Colistin-resistant multidrug-resistant bacteria pervasive in rural Vietnam town
A new study has found that the majority of residents in a rural village of Vietnam harbored multi-drug-resistant (MDR), colistin-resistant E. coli bacteria. Colistin is typically used as a last-resort treatment when there are no other therapy options available. The research is presented at ASM Microbe, the annual meeting of the American Society for Microbiology, held from June 7th to June 11th in Atlanta, GA.
"These results revealed the dissemination of MDR colistin-resistant E. coli, harboring the colistin-resistant mobile gene mcr among commensal bacteria of residents, in a rural community in Vietnam," said Yoshimasa Yamamoto, Ph.D., Osaka University, Osaka, Japan, presenting author on the study.
The colistin-resistant bacteria were detected in 71.4% of the residents in Nguyen Xa village in Vietnam. All the colistin-resistant isolates were identified as E. coli.
The proportion of households that had members possessing colistin-resistant E. coli was also quite high (80.6%). Sixty-nine of the 70 colistin-resistant E. coli isolates possessed either mcr-1 and/or mcr-3. Only one colistin-resistant isolate did not contain any mcr-1 to mcr-5 genes. The minimum inhibitory concentrations of mcr (+) isolates to colistin were ?8 μg/ml. Pulsed-field gel electrophoresis analysis indicated no clonal expansion of any specific strain. The majority of mcr (+) isolates showed that the rate of multidrug resistance (MDR) of colistin-resistant E. coli isolates was 91.4%, which means that they show resistance to at least one antibiotic drug in three or more antibiotic classes.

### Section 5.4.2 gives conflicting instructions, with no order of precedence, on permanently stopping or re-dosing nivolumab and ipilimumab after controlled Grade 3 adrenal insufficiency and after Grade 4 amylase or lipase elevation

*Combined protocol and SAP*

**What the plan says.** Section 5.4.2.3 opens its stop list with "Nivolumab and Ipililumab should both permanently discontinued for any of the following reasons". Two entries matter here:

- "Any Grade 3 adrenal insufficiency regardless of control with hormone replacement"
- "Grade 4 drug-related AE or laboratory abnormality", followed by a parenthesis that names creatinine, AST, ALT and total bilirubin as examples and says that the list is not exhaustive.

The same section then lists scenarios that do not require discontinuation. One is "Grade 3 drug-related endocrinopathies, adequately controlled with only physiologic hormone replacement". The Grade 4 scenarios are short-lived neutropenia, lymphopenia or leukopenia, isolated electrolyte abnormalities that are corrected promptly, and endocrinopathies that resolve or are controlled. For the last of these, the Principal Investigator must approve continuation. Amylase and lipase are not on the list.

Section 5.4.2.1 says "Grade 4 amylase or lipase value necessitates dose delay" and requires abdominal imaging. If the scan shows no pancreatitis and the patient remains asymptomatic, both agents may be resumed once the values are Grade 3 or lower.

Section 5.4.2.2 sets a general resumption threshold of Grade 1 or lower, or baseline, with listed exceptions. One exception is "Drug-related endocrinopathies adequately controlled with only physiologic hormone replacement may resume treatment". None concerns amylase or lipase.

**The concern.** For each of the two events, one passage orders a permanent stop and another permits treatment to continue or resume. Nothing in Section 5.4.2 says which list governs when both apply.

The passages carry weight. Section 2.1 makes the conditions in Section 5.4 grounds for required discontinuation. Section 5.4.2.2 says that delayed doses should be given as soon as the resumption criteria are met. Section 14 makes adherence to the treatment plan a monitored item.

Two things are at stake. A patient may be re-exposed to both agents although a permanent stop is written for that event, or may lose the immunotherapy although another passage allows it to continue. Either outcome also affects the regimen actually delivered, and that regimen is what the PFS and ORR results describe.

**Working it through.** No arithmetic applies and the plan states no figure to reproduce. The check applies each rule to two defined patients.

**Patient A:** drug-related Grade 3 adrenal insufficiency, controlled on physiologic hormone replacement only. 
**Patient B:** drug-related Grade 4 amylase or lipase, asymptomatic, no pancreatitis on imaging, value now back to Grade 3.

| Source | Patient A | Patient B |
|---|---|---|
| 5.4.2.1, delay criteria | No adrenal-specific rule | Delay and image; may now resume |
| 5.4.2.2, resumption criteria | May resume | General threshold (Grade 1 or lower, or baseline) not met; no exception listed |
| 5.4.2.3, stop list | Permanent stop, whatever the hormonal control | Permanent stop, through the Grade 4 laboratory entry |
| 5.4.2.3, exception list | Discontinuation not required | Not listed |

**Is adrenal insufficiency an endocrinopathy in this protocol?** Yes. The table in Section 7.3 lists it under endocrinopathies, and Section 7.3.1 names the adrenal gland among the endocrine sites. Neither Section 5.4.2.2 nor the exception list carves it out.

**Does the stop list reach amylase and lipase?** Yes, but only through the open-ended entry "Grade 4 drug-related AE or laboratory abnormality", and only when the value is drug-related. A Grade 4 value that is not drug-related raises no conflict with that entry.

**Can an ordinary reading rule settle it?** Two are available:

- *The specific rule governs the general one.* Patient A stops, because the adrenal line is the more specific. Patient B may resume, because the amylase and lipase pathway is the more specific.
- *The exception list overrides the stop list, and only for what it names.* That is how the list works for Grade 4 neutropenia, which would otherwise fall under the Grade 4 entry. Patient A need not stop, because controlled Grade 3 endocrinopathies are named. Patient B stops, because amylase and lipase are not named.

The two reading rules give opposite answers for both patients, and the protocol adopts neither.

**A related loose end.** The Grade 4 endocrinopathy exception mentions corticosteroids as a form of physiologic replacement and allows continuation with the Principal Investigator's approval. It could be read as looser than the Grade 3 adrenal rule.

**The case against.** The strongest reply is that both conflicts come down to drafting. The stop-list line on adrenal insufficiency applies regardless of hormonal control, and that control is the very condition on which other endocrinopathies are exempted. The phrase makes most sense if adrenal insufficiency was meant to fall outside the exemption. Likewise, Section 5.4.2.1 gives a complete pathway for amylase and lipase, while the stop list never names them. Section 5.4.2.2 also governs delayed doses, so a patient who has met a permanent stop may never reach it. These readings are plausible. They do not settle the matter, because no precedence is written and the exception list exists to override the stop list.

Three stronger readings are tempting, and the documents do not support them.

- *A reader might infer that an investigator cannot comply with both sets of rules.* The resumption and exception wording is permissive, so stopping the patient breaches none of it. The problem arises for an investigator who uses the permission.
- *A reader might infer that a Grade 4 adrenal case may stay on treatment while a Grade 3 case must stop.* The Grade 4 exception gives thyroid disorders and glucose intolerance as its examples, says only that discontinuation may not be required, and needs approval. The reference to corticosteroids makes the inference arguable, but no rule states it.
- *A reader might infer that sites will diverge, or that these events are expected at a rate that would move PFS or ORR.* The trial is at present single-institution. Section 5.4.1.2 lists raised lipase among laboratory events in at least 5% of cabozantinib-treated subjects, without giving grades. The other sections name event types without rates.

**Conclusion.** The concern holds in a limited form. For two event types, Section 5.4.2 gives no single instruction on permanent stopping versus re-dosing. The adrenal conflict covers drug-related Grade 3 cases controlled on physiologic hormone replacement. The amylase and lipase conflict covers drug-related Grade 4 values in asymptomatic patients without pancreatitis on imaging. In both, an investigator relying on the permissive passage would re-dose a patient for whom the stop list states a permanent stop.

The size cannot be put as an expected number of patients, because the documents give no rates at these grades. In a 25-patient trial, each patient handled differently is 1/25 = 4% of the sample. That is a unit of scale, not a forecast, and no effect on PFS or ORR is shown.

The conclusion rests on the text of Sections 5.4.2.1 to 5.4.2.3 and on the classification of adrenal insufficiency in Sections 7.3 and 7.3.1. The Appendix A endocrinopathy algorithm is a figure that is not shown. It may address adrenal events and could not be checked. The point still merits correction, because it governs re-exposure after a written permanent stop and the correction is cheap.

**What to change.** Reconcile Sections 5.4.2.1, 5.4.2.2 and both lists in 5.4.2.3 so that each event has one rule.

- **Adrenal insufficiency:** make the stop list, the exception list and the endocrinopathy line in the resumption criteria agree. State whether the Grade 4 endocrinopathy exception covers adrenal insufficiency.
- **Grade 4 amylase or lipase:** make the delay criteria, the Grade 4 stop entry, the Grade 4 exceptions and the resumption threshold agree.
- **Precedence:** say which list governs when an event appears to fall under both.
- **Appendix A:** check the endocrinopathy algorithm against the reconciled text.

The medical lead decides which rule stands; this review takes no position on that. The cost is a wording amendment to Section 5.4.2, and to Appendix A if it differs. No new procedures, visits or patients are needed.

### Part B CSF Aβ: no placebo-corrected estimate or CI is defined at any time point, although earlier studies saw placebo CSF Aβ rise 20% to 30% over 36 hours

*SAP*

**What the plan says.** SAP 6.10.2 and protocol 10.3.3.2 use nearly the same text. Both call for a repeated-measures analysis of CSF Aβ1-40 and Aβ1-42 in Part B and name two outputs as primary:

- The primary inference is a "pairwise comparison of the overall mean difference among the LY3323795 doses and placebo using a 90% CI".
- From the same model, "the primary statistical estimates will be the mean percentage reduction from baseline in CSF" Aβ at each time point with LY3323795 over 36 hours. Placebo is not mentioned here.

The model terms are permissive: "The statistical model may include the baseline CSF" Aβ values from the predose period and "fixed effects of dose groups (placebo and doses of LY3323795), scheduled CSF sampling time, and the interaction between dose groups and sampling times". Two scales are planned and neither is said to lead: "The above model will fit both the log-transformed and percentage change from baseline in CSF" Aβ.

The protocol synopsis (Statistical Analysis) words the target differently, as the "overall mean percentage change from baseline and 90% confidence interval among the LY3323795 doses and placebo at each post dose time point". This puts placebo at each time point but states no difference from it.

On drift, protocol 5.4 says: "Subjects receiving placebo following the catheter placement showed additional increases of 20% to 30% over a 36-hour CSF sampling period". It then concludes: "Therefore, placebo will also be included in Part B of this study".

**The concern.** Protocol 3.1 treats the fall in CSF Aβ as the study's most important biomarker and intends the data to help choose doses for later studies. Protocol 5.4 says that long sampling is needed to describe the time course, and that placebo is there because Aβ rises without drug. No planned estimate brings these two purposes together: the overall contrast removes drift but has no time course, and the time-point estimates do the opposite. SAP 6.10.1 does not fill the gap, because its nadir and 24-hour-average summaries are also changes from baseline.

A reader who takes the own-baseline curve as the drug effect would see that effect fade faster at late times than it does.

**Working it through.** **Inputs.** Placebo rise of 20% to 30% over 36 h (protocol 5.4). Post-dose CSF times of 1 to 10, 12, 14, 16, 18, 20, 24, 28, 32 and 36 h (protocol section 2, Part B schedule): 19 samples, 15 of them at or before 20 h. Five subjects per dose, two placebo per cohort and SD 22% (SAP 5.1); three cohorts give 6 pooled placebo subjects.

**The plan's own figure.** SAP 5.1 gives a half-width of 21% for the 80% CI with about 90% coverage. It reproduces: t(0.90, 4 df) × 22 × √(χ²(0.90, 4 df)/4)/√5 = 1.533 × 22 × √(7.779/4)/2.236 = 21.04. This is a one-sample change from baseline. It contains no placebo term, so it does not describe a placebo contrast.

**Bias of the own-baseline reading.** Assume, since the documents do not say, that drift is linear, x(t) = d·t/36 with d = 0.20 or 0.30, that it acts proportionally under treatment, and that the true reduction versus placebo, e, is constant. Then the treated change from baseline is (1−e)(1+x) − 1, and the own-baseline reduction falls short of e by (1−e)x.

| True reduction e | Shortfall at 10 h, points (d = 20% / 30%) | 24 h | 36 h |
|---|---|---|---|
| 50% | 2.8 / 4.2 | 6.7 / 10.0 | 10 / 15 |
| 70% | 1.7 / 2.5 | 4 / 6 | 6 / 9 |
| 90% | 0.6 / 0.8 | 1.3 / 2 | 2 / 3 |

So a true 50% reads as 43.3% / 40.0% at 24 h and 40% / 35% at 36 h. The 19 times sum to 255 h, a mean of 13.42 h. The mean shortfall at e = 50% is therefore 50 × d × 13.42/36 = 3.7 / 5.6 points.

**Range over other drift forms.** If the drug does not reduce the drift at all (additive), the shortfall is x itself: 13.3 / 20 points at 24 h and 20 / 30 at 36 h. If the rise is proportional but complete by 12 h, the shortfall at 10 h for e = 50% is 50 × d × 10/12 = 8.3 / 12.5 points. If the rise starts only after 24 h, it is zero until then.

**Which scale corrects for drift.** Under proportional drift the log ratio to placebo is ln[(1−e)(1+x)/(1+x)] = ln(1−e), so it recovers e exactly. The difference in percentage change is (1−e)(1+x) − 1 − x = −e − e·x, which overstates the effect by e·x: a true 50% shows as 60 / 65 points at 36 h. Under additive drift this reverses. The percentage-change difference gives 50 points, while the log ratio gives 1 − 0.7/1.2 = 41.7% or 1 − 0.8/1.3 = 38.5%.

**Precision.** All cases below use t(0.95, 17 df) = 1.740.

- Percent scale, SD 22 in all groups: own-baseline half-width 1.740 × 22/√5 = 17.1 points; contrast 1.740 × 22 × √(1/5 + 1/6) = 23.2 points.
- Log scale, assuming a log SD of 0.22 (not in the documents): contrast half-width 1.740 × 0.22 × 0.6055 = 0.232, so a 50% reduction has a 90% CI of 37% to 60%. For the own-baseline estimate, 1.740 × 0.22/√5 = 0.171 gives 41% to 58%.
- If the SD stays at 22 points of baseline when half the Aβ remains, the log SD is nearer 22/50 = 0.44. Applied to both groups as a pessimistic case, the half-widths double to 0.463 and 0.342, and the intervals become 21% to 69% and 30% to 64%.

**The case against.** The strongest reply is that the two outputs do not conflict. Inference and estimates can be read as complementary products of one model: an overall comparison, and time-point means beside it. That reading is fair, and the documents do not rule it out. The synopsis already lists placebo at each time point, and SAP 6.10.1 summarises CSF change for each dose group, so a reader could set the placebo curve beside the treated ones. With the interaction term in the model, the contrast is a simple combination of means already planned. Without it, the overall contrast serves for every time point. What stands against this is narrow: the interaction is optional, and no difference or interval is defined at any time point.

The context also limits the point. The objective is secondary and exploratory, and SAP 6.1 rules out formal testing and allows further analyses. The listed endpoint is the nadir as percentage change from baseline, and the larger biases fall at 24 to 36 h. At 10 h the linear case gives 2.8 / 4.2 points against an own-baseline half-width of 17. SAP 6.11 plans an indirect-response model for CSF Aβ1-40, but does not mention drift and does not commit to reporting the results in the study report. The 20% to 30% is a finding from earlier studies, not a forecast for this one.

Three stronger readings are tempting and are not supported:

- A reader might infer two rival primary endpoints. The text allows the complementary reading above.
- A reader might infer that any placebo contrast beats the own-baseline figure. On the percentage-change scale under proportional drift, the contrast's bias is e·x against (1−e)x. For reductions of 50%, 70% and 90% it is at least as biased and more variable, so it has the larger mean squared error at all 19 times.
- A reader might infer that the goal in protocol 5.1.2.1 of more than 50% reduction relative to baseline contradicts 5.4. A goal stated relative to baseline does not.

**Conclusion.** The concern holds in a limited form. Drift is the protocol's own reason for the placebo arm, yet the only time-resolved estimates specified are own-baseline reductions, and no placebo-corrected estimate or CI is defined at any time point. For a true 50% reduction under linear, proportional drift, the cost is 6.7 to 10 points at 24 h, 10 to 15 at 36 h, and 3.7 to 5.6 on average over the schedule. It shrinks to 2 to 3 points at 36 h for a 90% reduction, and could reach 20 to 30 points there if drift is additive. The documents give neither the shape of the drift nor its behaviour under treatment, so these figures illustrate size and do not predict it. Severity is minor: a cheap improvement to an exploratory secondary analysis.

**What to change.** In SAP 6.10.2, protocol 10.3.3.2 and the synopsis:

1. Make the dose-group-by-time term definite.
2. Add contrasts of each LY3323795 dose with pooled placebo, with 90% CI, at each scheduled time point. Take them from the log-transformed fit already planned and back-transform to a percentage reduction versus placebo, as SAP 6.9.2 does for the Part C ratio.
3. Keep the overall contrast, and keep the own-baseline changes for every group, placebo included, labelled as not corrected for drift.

"It is a remarkable finding from a public health viewpoint that most households that participated in the study had colistin-resistant E. coli carriers," said Dr. Yamamoto, "Thus, this requires urgent public health attention."
The researchers conducted the study in Nguyen Xa village, Thai Binh province, Vietnam, from November 2017 to February 2018. The village, a representative rural community in Vietnam, had 7,730 residents in 2,008 households in 2015. A total of 98 healthy participants from 36 households were enrolled (an increase from what was recorded in the abstract). The researchers obtained one stool specimen from each participant to test for the presence of colistin-resistant E. coli, using a selective medium.
Current reports show an increase in colistin-resistant bacteria worldwide due to the abuse of colistin in the livestock sector. Furthermore, the discovery of mobile antibiotic resistance genes, such as mcr-1, in 2015 indicates the possibility of further spread of colistin-resistance to other bacteria. Extensive studies on colistin-resistant bacteria possessing mcr are being carried out on infectious disease specimens and livestock. The colistin-resistance with mcr represents an emerging global health threat.
"The susceptibility and exposure of local residents living in the areas of frequent usage of colistin in livestock to the colistin-resistant bacteria remains to be studied," said Dr. Yamamoto. The carriage of colistin-resistant bacteria with mobile resistance genes by human residents may increase the risk of acquiring intractable infections.